Eva-Maria Ruhl


 Delirious

24”x24”, oil on canvas



Helleborus niger, also known as Christmas Rose or Lenten Rose. These plants are noted for their early blooming and toxicity. In the early days of medicine, Hellebores were used to cure insanity.
They symbolize magic, madness and delirium.
In mythology, the ancient seer Melampus used Hellebore to cure the daughters of the king of Argos after the god Dionysos punished them with madness for scorning his worship. 



© Eva-Maria Ruhl, 2011




Dance of the Reeds

Triptych: 10” x 30” each, oil on canvas


The cattail reed symbolizes humility. In Greek mythology, the nymph Syrinx, known for her chastity, was pursued by the amorous Greek god Pan. She ran to the river, where the river nymphs transformed her into hollow water reeds that made a haunting sound when Pan blew his frustrated breath across them. Pan cut the reeds to fashion his pan pipes or “syrinx.” Pre-Raphaelite artist, Arthur Hacker’s Syrinx inspired this painting.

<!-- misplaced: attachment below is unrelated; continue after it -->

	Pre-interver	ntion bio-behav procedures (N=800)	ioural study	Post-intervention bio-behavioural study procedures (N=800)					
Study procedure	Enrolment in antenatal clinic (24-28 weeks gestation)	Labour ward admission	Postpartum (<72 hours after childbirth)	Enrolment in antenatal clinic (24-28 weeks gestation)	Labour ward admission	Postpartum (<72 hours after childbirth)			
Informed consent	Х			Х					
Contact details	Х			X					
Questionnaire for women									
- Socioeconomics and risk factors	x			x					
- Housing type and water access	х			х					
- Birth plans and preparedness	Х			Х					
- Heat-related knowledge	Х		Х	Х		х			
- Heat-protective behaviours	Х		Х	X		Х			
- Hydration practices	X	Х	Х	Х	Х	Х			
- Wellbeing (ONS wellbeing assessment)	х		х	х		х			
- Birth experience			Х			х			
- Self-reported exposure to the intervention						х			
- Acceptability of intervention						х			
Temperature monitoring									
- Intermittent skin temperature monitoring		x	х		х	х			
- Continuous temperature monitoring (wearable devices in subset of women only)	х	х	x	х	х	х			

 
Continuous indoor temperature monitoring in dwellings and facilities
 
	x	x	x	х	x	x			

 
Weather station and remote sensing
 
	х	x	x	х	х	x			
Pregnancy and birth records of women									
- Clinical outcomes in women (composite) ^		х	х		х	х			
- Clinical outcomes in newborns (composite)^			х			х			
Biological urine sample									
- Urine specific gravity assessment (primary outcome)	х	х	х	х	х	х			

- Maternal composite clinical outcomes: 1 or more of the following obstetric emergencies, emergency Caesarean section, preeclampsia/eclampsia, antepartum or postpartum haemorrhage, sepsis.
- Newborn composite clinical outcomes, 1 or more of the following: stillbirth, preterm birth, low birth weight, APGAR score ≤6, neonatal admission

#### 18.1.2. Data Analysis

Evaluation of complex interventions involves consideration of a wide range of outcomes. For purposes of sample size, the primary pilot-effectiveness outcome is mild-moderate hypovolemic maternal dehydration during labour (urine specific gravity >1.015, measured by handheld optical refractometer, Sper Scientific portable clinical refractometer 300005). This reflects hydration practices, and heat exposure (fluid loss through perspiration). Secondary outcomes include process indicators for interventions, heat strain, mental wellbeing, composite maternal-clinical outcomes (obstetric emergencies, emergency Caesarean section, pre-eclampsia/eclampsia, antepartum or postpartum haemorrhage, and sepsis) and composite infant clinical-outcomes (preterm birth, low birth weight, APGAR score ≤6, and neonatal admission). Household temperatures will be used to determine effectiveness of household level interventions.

© Eva-Maria Ruhl, 2011



Fleur-de-lis

Triptych:  9” x 21” each, watercolor on paper




The iris symbolizes faith, wisdom, hope, valor, promise in love, and is frequently associated with the Virgin Mary. It was commonly found in Mary gardens, which were dedicated to the Virgin. Its three upright petals represent the Holy Trinity. In heraldry, the iris is known as the fleur-de-lis and is the national symbol of France.


© Eva-Maria Ruhl



Winter Jewel
 6" x 6", oil on 2" deep board


Helleborus niger


© Eva-Maria Ruhl, 2011




See more of Eva's work on the Studio 155 website or on her website.